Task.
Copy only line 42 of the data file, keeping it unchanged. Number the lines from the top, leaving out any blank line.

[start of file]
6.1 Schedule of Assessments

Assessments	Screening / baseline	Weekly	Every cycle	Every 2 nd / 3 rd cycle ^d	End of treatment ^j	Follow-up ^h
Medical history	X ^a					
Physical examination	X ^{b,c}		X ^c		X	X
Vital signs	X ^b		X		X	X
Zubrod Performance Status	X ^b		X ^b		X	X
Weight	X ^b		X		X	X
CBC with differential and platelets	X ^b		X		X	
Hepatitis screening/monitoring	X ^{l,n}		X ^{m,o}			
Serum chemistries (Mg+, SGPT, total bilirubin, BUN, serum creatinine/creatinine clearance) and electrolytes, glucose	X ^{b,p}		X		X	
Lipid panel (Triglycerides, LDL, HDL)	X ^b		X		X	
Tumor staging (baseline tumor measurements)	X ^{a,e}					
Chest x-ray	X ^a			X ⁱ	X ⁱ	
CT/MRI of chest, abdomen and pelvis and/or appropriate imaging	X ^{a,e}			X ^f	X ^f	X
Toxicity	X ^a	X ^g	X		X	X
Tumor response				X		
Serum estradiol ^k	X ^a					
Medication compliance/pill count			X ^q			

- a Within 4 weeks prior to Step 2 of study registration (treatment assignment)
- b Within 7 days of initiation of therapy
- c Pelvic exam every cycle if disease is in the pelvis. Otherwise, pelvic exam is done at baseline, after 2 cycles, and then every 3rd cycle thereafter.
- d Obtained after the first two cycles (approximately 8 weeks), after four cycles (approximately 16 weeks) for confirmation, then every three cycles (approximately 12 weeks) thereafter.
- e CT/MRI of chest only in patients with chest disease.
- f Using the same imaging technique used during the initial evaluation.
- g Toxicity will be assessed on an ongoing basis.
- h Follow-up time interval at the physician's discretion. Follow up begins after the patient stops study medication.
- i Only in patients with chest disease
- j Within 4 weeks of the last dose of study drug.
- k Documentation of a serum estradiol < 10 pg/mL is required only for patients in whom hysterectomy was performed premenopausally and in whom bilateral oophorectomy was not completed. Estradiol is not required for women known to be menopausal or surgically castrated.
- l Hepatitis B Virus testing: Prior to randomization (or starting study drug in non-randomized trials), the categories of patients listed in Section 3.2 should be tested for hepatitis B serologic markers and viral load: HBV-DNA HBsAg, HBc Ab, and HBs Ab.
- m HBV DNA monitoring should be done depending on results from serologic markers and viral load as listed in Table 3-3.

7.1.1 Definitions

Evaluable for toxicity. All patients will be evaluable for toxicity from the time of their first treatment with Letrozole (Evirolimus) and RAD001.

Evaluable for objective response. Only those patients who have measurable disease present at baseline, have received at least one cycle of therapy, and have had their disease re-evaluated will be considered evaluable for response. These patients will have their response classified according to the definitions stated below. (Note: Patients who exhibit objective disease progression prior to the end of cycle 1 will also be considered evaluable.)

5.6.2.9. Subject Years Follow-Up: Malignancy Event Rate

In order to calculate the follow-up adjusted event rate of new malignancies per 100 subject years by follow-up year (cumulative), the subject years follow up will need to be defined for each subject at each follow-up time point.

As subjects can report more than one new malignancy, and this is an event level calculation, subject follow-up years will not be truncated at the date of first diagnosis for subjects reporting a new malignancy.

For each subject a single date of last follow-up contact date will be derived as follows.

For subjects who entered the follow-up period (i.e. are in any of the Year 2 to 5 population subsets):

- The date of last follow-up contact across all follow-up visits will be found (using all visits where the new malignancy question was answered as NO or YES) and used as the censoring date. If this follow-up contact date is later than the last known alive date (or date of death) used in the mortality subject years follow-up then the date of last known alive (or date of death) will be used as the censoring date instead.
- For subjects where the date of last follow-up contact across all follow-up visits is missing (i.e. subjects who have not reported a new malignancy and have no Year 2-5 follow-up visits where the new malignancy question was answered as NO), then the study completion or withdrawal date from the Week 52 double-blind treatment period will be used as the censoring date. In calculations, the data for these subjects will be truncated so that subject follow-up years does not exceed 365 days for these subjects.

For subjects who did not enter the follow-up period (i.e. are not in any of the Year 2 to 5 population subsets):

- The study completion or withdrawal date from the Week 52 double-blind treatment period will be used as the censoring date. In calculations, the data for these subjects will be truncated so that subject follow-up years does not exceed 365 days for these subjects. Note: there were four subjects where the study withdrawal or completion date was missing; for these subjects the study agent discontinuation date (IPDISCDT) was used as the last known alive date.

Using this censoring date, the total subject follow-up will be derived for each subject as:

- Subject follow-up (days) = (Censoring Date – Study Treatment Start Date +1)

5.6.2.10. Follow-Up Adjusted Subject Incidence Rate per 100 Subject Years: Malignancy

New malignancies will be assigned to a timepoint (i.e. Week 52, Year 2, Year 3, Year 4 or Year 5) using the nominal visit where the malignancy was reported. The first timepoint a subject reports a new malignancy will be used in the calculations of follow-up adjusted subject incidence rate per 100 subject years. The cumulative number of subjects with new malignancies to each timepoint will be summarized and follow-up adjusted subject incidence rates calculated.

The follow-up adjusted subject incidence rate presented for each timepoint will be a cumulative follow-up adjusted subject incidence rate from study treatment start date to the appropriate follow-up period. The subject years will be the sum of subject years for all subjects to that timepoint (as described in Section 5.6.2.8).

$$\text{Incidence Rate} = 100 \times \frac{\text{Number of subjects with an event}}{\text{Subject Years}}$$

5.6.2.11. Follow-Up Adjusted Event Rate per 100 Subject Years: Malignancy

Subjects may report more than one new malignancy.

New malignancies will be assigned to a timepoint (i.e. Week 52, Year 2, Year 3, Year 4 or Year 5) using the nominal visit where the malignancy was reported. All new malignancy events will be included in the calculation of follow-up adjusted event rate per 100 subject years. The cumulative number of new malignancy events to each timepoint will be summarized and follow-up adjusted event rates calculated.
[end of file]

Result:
For subjects who did not enter the follow-up period (i.e. are not in any of the Year 2 to 5 population subsets):